1920s Red Head Brand hunting vest

http://www.ebay.com/itm/272166096793

This vintage vest was made by Red Head Brand in the 1920s, using their early large label where the D of “Brand” is to the right of the duck’s head. This one has a high neck closure and closed bottomed shotgun shell pockets completely encircling the waist.
Chest (pit to pit): 21″ (doubled = 42″)
Length (base of collar to hem): 20″

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1900s-1910s Red Head Brand vest

http://www.ebay.com/itm/401060626184

This vintage hunting vest was made between 1908 and 1916 by Red Head Brand, and bears their earliest label.

Chest (pit to pit): 22″ (doubled = 44″)
Length (back): 20″

A piece I wrote for my website on the history of Red Head:
E.C. Cook & Bro. was founded in Chicago c.1867 by E.C. Cook (b.1845) and his brother F.W. Cook. They were manufacturers of awnings, tents, waterproof wagon,horse and truck covers, flags, banners and canvas signs. Later they expanded range to include hunters’ and tourists’ outfits, including jackets, cartridge vests, leggings, hats, gun and rifle covers, holsters, belts, cartridge belts, rod cases, and boots.
The Red Head brand name first used 1908. In 1915, a half million dollar contract for boots for the British Army was rejected and the company was forced into bankruptcy. Former employee S. Theodore Anderson, who had been with Cook since 1885 became president of the new Alward Anderson Southard Co, formed along with Charles H. Southard and Edward Hendrickson (with Cook since 1897). The new company took over the closed factory, located at 925 W. Chicago Ave, hired 100 new workers, and resumed production of the defunct Cook’s lines.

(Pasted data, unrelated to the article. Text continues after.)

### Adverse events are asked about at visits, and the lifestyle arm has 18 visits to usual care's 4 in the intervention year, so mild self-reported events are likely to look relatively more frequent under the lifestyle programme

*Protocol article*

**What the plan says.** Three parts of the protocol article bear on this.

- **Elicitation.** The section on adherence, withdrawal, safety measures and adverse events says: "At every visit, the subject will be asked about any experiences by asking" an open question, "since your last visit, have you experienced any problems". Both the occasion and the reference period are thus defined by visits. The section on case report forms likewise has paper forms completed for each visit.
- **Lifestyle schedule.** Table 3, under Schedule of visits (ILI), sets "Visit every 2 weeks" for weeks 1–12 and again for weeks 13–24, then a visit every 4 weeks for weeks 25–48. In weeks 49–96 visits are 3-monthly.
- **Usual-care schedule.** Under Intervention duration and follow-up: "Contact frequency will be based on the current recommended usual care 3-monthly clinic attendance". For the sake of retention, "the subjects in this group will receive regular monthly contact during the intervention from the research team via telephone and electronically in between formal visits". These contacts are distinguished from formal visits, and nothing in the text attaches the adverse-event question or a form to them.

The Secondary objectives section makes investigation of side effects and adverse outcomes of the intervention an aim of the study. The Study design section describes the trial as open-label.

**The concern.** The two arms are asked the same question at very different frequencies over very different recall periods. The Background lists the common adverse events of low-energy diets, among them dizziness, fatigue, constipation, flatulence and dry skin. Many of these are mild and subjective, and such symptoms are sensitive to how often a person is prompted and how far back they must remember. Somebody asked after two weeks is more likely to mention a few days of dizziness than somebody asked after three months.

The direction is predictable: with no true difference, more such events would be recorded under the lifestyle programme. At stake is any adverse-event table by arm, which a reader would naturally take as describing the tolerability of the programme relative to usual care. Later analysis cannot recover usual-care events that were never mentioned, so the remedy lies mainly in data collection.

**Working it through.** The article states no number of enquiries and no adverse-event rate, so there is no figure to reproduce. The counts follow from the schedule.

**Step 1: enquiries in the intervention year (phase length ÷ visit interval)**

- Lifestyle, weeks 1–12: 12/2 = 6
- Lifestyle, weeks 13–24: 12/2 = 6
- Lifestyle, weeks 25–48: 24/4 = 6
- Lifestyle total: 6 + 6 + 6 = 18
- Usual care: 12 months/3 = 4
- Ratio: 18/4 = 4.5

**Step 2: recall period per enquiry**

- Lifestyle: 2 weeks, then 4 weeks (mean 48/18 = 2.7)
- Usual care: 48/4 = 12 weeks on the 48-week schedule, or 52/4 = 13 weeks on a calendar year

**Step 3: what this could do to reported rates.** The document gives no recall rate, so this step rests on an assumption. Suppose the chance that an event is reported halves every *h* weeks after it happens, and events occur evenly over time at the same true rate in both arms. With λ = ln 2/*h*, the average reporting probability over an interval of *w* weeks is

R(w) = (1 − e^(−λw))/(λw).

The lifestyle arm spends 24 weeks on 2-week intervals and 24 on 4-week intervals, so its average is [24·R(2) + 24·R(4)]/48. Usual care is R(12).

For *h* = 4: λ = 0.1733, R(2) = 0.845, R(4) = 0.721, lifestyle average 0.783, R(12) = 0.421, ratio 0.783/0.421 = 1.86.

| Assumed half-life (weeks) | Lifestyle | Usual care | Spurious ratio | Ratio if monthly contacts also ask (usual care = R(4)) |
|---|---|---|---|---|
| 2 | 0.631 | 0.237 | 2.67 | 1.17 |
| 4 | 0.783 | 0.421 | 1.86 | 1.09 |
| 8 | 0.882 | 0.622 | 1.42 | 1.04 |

In 1931, Theodore Anderson died and the company was taken over by his widow, Alma Anderson. The company grew and flourished under her ownership and management, opening a new factory in 1940 at 4300 Belmont Ave. and expanding employment to over 500.
Anderson died in 1956 and the company was taken over by Clarke F. Hine. Red Head was purchased by the Brunswick Blake Collender Co, of bowling ball fame, in December 1959. Brunswick purchased the DryBak company several years later, selling both company’s similar hunting lines for a time in the 1960s.
In 1970, Red Head Brand was again sold and operations relocated to 4949 Joseph Hardin Dr Dallas, Texas.
The brand is currently owned by Bass Pro shops. They have been marketing Red Head as a “heritage brand”, though they do no market any vintage style products, and put the company’s origin in 1856, a date which has no relation anything.

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1920s Red Head Brand hunting vest

http://www.ebay.com/itm/272109456310

This vintage hunting vest was made in the 1920s by Red Head Brand.  It bears the large label used until c.1931 with the D of Brand to the right of the duck’s head. It is made from heavy canvas, with closed bottomed shell loops on the front and wrapping around the back. Though tagged a 42, I would say this would best fit a 38-40.
Tagged size: 42
Chest (pit to pit): 20-1/2″ (doubled = 41″)
Length (back): 20″
A piece I wrote for my website on the history of Red Head:
E.C. Cook & Bro. was founded in Chicago c.1867 by E.C. Cook (b.1845) and his brother F.W. Cook. They were manufacturers of awnings, tents, waterproof wagon,horse and truck covers, flags, banners and canvas signs. Later they expanded range to include hunters’ and tourists’ outfits, including jackets, cartridge vests, leggings, hats, gun and rifle covers, holsters, belts, cartridge belts, rod cases, and boots.
The Red Head brand name first used 1908. In 1915, a half million dollar contract for boots for the British Army was rejected and the company was forced into bankruptcy. Former employee S. Theodore Anderson, who had been with Cook since 1885 became president of the new Alward Anderson Southard Co, formed along with Charles H. Southard and Edward Hendrickson (with Cook since 1897). The new company took over the closed factory, located at 925 W. Chicago Ave, hired 100 new workers, and resumed production of the defunct Cook’s lines.